After Twenty Years Questions and Answers
by O. Henry

Start Your Free Trial

Describe the policeman on the beat in "After Twenty Years."

Expert Answers info

William Delaney eNotes educator | Certified Educator

calendarEducator since 2011

write5,416 answers

starTop subjects are Literature, History, and Social Sciences

O. Henry does a remarkable job of introducing a major character without actually revealing who he is. The reader is deliberately misled into taking the cop for just one of many uniformed cops patrolling a beat in New York City. The cop (who we later realize is Jimmy Wells) also deceives Bob, who mistakes him for the cop assigned to this particular beat and thinks he is only stopping to talk to him because he looks as little suspicious standing in a darkened doorway. Bob doesn't give Jimmy a chance to identify himself but starts in doing all the talking.

“It's all right, officer,” he said, reassuringly. “I'm just waiting for a friend. It's an appointment made twenty years ago...."

Bob seems to be trying to show that he is completely innocent and at ease. He lights his cigar, both as a way of showing he feels at ease and of demonstrating that he is standing in a doorway because he can't very well light a cigar or smoke it out in the rain. When he lights the cigar he reveals that he is the man wanted by the Chicago police. So Jimmy refrains from introducing himself to his old pal and lets him do most of the talking.

O. Henry makes Jimmy seem like just another uniformed beat cop simply by describing an ordinary beat cop.

Trying doors as he went, twirling his club with many intricate and artful movements, turning now and then to cast his watchful eye adown the pacific thoroughfare, the officer, with his stalwart form and slight swagger, made a fine picture of a guardian of the peace. 

The ironic thing is that Jimmy really is patrolling his own beat--which just happens to be where he plans to meet Bob at 10 p.m. He is a bit early, so he does what he always does, which is mainly trying shop doors to make sure they are securely locked. Bob pulls out his ornate pocket watch.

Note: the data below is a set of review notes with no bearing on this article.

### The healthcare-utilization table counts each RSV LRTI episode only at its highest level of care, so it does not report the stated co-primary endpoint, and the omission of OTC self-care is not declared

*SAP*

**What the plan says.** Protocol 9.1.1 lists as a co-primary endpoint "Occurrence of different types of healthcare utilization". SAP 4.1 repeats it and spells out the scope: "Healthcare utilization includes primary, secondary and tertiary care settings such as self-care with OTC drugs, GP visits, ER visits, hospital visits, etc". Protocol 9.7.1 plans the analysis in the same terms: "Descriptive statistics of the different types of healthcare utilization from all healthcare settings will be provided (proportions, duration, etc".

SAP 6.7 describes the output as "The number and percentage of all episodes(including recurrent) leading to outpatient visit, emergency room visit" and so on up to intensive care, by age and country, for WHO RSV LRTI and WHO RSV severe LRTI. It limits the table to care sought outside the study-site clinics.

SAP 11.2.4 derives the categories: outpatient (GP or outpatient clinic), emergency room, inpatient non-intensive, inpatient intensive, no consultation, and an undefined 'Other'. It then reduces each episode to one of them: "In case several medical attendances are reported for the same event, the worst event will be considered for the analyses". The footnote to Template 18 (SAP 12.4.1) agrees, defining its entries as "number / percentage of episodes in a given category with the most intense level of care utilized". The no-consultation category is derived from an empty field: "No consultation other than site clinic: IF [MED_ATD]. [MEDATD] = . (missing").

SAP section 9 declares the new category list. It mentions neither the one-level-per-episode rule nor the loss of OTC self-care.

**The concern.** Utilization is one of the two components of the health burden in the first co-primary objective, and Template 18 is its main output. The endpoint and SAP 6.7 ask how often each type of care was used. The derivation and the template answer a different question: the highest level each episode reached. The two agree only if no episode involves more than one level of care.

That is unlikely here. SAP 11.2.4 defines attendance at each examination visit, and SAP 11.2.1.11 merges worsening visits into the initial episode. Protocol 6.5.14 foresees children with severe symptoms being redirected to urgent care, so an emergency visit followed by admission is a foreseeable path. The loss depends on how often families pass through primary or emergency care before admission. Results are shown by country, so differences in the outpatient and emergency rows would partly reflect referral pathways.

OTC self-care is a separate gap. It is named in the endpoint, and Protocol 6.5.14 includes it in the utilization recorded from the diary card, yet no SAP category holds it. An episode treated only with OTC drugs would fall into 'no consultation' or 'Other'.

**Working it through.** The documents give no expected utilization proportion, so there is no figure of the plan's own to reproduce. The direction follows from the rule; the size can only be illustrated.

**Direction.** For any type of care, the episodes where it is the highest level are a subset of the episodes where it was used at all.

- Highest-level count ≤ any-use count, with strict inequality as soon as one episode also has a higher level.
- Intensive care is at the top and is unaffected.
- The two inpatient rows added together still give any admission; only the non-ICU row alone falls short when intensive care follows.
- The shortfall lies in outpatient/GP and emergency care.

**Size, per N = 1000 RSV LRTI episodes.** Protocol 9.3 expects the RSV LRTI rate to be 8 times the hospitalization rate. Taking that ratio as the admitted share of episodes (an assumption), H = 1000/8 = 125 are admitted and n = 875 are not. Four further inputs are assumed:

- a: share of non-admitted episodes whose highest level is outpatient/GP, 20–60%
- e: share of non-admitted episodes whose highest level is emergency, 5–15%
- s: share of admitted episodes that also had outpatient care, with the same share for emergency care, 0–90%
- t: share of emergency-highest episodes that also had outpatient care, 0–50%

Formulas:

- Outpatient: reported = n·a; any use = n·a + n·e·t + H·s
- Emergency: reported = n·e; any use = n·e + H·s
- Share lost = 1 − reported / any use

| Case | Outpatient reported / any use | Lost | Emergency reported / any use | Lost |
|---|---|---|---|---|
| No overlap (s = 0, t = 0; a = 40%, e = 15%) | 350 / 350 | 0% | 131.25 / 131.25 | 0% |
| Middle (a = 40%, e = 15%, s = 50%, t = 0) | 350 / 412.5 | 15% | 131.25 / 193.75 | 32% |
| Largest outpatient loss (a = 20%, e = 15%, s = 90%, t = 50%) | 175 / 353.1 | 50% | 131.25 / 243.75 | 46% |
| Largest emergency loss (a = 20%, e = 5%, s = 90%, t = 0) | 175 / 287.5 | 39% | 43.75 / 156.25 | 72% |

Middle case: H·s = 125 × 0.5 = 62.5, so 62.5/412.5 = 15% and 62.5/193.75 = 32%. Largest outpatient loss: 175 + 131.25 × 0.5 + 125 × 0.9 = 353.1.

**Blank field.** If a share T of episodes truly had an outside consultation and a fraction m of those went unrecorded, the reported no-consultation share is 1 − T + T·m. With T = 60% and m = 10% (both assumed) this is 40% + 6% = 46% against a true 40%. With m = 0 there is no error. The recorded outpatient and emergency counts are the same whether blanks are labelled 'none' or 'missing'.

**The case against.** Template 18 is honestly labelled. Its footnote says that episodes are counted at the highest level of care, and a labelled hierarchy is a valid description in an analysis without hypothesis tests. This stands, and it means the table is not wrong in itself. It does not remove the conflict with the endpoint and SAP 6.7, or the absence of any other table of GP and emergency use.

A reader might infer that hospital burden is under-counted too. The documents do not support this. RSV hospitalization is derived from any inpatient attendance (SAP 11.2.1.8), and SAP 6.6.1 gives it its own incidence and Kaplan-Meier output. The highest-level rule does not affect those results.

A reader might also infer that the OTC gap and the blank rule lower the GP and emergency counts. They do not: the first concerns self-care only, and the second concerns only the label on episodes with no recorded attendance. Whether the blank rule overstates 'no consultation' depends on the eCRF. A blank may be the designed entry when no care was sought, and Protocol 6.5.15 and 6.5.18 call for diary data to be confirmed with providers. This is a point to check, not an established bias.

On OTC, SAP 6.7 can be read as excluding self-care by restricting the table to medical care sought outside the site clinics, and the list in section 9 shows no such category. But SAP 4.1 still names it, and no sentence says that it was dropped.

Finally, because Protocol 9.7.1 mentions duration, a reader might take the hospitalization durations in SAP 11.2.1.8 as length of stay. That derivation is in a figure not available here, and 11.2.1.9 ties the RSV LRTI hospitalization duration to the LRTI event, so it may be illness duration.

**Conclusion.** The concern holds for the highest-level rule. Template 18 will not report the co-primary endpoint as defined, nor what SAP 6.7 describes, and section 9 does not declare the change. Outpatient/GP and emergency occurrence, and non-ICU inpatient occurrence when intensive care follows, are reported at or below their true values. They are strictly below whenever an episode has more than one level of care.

“Three minutes to ten,” he announced. “It was exactly ten o'clock when we parted here at the restaurant door.”

This dialogue is to inform the reader that Jimmy is early, which explains why he was trying doors along the way and taking his time about getting to the rendezvous. It also informs the reader that the appointment is for ten o'clock. If Bob says he will wait a half-hour longer than that for his friend to arrive, then Jimmy knows he has until ten-thirty to get someone to make the arrest which he doesn't care to make himself.

Incidentally, the "handsome watch" with the lids set in small diamonds is one of the things by which Jimmy identifies Bob as the man wanted by the Chicago police. They sent a "wire," a telegram, in which they provided as much of a description of 'Silky' Bob as possible. Photos or even sketches could not be sent by wire. They also included two other things Jimmy saw when Bob lit his cigar.

The light showed a pale, square-jawed face with keen eyes, and a little white scar near his right eyebrow. His scarf pin was a large diamond, oddly set.

The setting for the large diamond would have been described in more detail in the telegram. Since Bob never gives his name, O. Henry would have to provide other means by which Jimmy could be sure the man in the doorway was really his old pal and really the man wanted in Chicago. Bob doesn't introduce himself by name because that would have pretty much forced the cop to do the same. And if the cop didn't introduce himself, that might have made Bob suspicious--in which case he might not have been standing there when the tall plainclothes detective showed up at around twenty minutes past ten.


Further Reading:

check Approved by eNotes Editorial